ContentsSynopsisCodesLook ForDiagnostic PearlsDifferential Diagnosis & PitfallsBest TestsManagement PearlsTherapyReferencesView all Images (4)
Emergency: requires immediate attention
Leptospirosis - Chem-Bio-Rad Suspicion
See also in: Overview
Print
Other Resources UpToDate PubMed
Emergency: requires immediate attention

Leptospirosis - Chem-Bio-Rad Suspicion

See also in: Overview
Print Images (4)
Contributors: Steve Go MD, Paritosh Prasad MD
Other Resources UpToDate PubMed

Synopsis

Leptospirosis (also known as fall fever and mud fever) is a bacterial infection caused by any of the approximately 200 serotypes of the Leptospira spirochete. It is carried primarily by amphibians, reptiles, and some mammals (eg, dogs, skunks, raccoons, rats, swine, and cattle), both wild and domesticated. Leptospirosis may be passed to humans by direct contact with or aerosol inhalation of contaminated urine or body fluids. As an agent of bioterrorism, the most likely method of dispersal would be as an aerosol. While naturally acquired infection can present in a myriad of ways – from subclinical to severe (overall mortality 1%-5%) – the large initial exposure following a bioterrorism attack would likely tend to produce more severe illnesses. The incubation period of leptospirosis is usually 5-14 days, although it can range anywhere from 2-30 days. The most commonly recognized syndrome includes the onset of nonspecific symptoms: fever, chills, headache, nausea and vomiting, and transient rash (eg, pretibial erythematous papules or mucosal petechiae). A septicemic phase involving the above symptoms plus myalgias (of calf and low back, 80%) and conjunctivitis can occur, usually followed by an immune-mediated phase: fever, aseptic meningitis, uveitis, jaundice, adenopathy, renal insufficiency, polyuria, polydipsia, myalgias, and purpura. The illness may progress to Weil's disease (mortality about 40%), the symptoms of which include jaundice, kidney and/or liver failure, meningitis, pneumonitis with hemoptysis, ARDS, hemorrhage, shock, and death.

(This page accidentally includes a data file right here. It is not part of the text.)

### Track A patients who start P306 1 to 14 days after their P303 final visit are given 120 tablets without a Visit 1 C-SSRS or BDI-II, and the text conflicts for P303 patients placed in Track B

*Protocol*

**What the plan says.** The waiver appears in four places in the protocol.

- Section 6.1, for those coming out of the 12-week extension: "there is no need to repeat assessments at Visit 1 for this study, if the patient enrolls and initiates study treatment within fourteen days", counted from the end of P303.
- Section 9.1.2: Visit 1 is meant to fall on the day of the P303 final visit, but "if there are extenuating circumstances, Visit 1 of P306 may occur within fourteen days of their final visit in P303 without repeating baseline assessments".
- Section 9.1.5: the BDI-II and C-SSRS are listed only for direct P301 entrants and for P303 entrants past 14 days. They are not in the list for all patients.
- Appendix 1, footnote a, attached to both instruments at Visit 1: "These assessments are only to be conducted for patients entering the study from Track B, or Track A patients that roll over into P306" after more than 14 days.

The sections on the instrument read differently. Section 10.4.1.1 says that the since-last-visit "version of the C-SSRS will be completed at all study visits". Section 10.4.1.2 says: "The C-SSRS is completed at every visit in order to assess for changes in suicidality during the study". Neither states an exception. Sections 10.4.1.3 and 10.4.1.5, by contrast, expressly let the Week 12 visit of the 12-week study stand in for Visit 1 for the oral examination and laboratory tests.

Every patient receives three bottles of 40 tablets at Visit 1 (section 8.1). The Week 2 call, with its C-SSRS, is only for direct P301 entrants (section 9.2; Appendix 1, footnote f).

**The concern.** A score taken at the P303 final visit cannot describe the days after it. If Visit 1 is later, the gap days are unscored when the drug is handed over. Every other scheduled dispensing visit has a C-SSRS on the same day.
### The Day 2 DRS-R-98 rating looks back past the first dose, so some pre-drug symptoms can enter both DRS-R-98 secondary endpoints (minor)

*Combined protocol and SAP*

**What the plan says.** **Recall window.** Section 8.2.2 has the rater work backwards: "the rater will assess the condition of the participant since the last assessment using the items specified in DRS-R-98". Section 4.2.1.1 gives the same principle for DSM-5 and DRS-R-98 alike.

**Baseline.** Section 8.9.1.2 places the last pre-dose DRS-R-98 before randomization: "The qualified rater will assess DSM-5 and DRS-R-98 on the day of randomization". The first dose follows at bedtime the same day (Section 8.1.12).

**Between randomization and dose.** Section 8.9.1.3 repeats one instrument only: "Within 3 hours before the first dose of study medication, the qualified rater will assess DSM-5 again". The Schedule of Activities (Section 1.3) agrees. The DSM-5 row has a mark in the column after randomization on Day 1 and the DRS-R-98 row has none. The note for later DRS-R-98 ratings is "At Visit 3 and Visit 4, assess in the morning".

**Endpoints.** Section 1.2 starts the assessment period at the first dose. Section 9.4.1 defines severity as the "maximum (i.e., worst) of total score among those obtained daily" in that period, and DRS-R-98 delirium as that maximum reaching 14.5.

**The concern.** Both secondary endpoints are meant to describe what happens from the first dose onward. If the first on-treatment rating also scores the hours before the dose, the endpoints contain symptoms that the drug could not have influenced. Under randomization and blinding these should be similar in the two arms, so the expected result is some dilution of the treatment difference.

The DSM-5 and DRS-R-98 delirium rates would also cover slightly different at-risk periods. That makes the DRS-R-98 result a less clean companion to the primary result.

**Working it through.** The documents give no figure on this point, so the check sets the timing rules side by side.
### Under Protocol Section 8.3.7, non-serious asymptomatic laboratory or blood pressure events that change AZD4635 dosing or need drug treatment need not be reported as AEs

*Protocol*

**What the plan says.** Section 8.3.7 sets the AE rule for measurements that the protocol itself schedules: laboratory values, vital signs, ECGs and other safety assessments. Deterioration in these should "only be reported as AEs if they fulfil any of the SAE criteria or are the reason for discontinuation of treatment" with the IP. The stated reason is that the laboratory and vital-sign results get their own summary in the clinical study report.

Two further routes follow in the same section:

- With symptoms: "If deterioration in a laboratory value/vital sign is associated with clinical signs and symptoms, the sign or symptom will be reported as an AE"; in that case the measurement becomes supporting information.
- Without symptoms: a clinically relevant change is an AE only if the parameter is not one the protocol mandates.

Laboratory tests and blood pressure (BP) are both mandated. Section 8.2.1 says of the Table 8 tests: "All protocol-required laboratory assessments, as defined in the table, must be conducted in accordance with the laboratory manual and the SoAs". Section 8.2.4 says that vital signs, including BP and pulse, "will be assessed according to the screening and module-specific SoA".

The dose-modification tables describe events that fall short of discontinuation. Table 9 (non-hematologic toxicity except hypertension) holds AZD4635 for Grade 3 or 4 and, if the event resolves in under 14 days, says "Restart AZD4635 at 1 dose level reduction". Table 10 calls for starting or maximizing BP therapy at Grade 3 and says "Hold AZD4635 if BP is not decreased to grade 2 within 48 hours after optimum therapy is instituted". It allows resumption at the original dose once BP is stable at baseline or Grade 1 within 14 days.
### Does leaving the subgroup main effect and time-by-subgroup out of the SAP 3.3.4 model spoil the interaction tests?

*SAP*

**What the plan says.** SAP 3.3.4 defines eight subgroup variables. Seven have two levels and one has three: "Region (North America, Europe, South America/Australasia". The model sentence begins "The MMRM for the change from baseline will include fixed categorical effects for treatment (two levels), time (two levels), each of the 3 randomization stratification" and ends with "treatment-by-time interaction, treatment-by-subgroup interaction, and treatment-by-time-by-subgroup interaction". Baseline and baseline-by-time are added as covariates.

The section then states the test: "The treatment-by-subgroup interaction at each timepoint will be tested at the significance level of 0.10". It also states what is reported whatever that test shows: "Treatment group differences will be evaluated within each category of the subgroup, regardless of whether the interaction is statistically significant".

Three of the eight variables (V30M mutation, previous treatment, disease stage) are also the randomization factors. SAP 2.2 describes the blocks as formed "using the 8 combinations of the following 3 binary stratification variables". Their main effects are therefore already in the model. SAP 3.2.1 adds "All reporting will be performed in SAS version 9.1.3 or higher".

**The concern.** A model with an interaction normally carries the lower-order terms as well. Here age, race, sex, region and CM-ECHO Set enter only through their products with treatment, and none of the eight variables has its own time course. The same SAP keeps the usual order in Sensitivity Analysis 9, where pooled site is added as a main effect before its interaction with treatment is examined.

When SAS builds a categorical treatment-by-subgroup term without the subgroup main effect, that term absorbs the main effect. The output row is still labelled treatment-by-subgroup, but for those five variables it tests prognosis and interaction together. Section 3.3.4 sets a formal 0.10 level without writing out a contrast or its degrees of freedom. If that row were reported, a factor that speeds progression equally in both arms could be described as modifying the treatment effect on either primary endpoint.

Humans can also become infected if water or soil contaminated with infected urine or animal tissue comes in contact with breaks in the skin or mucosal surfaces. This can occur through recreational or occupational exposures. People at risk for leptospirosis include military personnel, veterinarians, dog and other pet owners, slaughterhouse and sewer workers, campers, swimmers, waders, white water rafters, and dairy, cattle and pig farmers. The infection can also be transmitted person-to-person by direct contact with contaminated urine and body fluids.

Transmission tends to be greatest during warm and wet seasons, typically fall in North America.

Cases of leptospirosis have been documented on all continents in both temperate and tropical climates. However, few cases occur in the United States (100-200 annually, of which half occur in Hawaii).

There is no vaccine against leptospirosis in North America, although a Chinese vaccine for rice paddy workers exists, but protection is short-lived, and boosters are required.

Codes

ICD10CM:
A27.9 – Leptospirosis, unspecified

SNOMEDCT:
77377001 – Leptospirosis

Look For

Subscription Required

Diagnostic Pearls

Subscription Required

Differential Diagnosis & Pitfalls

Best Tests

Subscription Required

Management Pearls

Subscription Required

Therapy

Subscription Required

References

Subscription Required

Last Reviewed: 02/16/2017
Last Updated: 08/30/2013
Copyright © 2019 VisualDx®. All rights reserved.
Emergency: requires immediate attention
Leptospirosis - Chem-Bio-Rad Suspicion
See also in: Overview
Print 4 Images
View all Images (4)
(with subscription)
Leptospirosis : Chills, Cough, Fever, Headache, Bilirubin elevated, Low back pain, Myalgia
Clinical image of Leptospirosis
Copyright © 2019 VisualDx®. All rights reserved.